Digital games earned $3.9B worldwide between Black Friday and Cyber Monday, a decline of 10% year-over-year
Changes in consumer buying patterns led to a drop in Black Friday and Cyber Monday digital game revenue in 2020. Game spending is still on track for a record-breaking 2020 but consumer anticipation for next-generation consoles and the growing popularity of subscription services diminished the importance of the holiday weekend as a main revenue driver.
Spending on PC games during the weekend was up 6% year-over-year, but this was more than offset by a 13% decline in console earnings. Unmet demand for the PlayStation 5 and Xbox Series X|S likely depressed spending on digital console games. The current console transition is more seamless than past ones, with both console families allowing players to purchase a game on an older device and upgrade to the new-gen version at a later point. However, some gamers appear to be waiting to get a new console before starting recent major titles. In order to experience the whole game in the best possible way, they are holding off on purchasing the PlayStation 4 and Xbox One versions entirely.
Another factor in the decline is the rapid growth of subscription services like Xbox Game Pass, whose October 2020 user numbers were up 216% year-over-year. These Netflix-style services provide access to a large library of games at a fixed monthly price, and gamers do not have an incentive to seek out Black Friday deals on older titles they can already play through their monthly subscription.
“Despite the lower numbers on Black Friday through Cyber Monday, spending on digital games is growing significantly this holiday season,” said Carter Rogers, Principal Analyst at SuperData, a Nielsen company. “Even individuals who might have bought physical games at brick and mortar retailers in a normal year are opting for the convenience and safety of downloading games.”
As live-service games grow in popularity, players did seek out Black Friday and Cyber Monday in-game content deals for titles they have already invested significant time and money in. For example, Grand Theft Auto Online vehicles were on sale, limited-time item bundles were available in The Elder Scrolls Online and Apex Legends players received bonuses when purchasing loot boxes. Through the end of October 2020, global in-game content sales accounted for 89% of digital games revenue.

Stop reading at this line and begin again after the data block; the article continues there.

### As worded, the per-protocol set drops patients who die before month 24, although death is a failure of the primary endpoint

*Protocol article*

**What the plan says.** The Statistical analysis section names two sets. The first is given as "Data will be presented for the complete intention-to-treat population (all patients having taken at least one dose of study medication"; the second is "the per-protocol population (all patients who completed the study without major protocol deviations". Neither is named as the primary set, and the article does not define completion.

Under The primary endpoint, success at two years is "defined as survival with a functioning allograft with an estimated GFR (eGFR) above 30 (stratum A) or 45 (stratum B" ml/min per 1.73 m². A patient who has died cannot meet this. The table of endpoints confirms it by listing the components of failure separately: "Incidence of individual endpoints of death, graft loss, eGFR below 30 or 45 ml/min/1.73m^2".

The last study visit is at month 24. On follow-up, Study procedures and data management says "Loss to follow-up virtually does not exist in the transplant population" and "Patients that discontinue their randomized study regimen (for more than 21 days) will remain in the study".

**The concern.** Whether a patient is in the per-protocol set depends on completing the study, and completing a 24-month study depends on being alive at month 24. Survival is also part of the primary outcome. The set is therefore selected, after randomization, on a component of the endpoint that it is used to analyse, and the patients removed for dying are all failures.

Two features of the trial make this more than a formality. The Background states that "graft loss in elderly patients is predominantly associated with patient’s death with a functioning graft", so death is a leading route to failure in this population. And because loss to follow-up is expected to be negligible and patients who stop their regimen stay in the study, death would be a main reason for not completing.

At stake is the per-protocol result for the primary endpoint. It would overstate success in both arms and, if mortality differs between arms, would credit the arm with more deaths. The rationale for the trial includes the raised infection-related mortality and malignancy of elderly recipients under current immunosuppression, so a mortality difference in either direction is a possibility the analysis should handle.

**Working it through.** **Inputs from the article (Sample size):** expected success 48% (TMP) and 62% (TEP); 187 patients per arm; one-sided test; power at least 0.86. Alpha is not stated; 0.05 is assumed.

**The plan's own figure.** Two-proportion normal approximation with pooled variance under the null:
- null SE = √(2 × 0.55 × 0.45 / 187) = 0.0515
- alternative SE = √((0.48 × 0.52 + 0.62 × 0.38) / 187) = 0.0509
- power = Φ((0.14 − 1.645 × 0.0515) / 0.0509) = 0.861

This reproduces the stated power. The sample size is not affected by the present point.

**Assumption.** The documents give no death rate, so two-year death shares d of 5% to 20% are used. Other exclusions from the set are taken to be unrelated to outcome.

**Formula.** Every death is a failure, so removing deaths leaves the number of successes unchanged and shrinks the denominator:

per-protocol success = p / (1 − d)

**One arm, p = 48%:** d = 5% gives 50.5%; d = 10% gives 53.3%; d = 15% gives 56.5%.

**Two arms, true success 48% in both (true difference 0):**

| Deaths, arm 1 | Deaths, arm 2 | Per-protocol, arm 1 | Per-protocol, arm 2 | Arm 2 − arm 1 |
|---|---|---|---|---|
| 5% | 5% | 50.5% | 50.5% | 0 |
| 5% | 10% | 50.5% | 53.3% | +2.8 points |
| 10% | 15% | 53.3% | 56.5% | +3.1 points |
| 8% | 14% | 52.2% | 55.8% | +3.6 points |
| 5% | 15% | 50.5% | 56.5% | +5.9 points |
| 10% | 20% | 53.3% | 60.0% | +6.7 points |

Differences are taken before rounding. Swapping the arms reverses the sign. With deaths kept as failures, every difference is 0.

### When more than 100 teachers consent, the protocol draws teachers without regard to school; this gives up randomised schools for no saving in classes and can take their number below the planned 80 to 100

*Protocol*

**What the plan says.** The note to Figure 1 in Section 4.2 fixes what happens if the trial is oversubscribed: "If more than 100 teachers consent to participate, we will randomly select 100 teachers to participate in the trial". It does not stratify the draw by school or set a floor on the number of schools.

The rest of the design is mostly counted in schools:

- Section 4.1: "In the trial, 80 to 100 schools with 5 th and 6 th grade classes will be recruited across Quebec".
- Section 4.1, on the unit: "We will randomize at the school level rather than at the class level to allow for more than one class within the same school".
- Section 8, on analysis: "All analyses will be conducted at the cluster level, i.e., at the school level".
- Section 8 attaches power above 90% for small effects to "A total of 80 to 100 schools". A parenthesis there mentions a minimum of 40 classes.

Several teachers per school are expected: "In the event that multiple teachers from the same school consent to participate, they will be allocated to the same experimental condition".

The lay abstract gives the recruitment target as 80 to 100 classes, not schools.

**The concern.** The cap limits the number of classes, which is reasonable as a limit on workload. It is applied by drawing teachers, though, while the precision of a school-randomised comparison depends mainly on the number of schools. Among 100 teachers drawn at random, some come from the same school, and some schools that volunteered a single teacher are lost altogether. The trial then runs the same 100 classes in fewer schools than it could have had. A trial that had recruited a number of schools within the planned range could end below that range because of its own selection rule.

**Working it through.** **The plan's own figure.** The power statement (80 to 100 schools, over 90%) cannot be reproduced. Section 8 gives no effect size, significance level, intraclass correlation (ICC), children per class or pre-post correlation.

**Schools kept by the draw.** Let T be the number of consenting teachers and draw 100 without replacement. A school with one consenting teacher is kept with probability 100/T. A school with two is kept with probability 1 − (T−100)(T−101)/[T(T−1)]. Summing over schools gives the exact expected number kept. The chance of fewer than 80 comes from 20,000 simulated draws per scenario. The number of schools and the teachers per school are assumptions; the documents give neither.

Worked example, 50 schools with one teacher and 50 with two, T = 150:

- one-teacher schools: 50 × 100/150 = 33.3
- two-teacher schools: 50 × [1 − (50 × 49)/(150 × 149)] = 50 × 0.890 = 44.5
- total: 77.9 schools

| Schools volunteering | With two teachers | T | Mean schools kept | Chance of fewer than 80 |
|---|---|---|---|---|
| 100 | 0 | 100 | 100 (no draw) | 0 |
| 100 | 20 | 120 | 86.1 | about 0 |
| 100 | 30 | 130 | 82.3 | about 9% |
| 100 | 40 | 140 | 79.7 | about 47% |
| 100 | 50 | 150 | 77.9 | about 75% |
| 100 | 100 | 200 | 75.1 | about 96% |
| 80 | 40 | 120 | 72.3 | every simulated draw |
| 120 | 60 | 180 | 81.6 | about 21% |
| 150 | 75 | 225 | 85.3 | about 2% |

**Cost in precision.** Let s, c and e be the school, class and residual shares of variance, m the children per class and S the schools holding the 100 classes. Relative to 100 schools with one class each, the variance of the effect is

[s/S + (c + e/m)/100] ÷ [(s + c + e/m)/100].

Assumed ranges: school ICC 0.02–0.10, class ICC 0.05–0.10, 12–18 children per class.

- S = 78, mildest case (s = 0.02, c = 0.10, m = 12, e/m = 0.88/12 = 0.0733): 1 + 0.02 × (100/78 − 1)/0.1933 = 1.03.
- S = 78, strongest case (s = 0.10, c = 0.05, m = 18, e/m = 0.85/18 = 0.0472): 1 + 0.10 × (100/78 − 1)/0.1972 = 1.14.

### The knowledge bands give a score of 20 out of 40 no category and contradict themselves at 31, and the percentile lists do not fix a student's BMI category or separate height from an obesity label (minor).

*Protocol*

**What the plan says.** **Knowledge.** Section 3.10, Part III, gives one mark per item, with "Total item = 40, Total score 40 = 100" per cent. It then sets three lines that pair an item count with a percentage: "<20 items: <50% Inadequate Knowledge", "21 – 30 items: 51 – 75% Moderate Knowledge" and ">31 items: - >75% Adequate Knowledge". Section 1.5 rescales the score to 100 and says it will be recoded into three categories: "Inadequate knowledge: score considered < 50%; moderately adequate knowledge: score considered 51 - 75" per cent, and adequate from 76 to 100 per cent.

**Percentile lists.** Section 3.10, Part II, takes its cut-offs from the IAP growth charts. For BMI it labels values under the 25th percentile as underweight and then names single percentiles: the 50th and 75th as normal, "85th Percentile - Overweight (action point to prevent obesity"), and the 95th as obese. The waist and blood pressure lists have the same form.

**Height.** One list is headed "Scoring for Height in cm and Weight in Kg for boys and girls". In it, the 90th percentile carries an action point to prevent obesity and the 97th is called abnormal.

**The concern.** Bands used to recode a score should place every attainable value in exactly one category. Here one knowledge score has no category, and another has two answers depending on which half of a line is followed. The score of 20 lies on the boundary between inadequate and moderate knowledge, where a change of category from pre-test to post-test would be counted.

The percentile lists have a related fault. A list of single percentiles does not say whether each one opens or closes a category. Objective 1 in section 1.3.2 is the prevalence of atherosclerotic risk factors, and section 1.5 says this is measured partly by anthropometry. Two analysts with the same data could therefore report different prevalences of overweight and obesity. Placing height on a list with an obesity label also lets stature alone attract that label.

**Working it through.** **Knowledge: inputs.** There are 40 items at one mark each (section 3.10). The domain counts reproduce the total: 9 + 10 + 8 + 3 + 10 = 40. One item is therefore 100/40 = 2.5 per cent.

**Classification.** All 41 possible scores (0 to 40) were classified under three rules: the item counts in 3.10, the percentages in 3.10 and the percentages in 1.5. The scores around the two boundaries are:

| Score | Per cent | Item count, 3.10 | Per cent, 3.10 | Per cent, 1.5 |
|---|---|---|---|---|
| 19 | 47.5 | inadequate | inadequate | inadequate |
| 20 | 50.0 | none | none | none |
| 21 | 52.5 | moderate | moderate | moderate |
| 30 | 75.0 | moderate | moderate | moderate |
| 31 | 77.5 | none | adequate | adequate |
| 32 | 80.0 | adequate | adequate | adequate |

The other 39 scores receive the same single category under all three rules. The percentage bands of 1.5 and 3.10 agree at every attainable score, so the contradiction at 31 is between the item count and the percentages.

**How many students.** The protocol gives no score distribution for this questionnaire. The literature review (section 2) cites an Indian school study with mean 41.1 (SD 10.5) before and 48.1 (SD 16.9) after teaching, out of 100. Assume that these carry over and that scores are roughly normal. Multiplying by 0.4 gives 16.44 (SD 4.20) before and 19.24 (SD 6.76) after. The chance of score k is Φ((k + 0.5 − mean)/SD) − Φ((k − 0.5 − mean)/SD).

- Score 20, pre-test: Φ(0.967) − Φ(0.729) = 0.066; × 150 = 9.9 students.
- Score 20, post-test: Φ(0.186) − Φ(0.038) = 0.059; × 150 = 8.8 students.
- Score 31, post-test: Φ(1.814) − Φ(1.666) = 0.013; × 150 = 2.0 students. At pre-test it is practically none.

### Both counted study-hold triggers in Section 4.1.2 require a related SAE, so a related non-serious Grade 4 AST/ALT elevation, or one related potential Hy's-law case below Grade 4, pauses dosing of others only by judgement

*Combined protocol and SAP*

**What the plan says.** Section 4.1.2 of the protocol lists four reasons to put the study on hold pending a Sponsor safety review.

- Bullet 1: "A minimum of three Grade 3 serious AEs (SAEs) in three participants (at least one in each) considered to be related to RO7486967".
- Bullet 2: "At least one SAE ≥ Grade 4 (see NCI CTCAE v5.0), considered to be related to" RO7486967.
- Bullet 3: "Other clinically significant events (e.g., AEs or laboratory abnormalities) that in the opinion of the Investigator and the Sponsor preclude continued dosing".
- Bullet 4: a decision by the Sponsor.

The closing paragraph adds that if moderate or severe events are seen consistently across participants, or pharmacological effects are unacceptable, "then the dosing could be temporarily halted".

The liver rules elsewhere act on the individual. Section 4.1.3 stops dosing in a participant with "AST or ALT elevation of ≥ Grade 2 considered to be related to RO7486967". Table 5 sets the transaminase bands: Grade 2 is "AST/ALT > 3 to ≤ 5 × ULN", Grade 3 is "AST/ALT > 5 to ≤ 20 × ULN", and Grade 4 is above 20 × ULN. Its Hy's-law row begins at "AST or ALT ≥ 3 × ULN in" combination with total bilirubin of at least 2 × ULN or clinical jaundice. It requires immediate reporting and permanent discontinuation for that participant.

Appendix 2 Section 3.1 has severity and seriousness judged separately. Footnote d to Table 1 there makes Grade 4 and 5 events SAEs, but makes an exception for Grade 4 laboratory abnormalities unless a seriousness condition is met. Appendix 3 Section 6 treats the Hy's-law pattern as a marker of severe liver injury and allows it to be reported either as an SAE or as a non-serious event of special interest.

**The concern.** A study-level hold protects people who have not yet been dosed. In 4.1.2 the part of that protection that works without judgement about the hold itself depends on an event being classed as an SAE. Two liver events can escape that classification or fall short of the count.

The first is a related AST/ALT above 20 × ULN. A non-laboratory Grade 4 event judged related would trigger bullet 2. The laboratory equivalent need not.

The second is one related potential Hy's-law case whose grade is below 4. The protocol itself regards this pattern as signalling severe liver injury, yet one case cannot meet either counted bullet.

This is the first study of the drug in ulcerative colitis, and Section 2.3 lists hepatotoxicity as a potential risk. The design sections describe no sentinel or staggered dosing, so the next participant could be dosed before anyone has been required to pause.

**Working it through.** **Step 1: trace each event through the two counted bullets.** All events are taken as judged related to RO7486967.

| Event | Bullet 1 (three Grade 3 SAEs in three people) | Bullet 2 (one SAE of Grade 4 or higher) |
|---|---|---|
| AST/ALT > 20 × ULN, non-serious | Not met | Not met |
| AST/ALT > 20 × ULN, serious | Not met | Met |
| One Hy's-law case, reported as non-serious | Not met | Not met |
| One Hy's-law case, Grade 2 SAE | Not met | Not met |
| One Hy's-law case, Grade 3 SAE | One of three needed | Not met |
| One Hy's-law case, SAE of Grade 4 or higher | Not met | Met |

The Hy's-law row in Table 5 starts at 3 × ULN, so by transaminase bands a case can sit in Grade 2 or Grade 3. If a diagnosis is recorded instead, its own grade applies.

In-game item sales and upfront purchases of games grew much faster in the US than the worldwide average in the months leading up to Black Friday. From January to October 2020, US digital game spending was up 32% year-over-year compared to 13% worldwide. This was attributable to a combination of more widespread COVID-19 outbreaks in the US (which limited access to other types of leisure activities) and consumers being more accustomed to spending on digital games than in other markets.
Digital games are expected to maintain their momentum through the holiday season. On Christmas Day 2019, the amount spent in digital console storefronts in North America was four times higher than the daily average during the rest of the year as players used game gift cards they received as presents on digital storefronts. Unlike Black Friday weekend, Christmas Day spending will likely be up in 2020 since many people will be receiving all-digital consoles as gifts.
Past the holiday season, the gaming industry is poised to see pent-up demand for the major releases of next year. Titles such as Halo Infinite and Deathloop were delayed partially due to the impact of COVID-19 on production, and their arrival next year will help boost game spending even as COVID-19 is brought under control.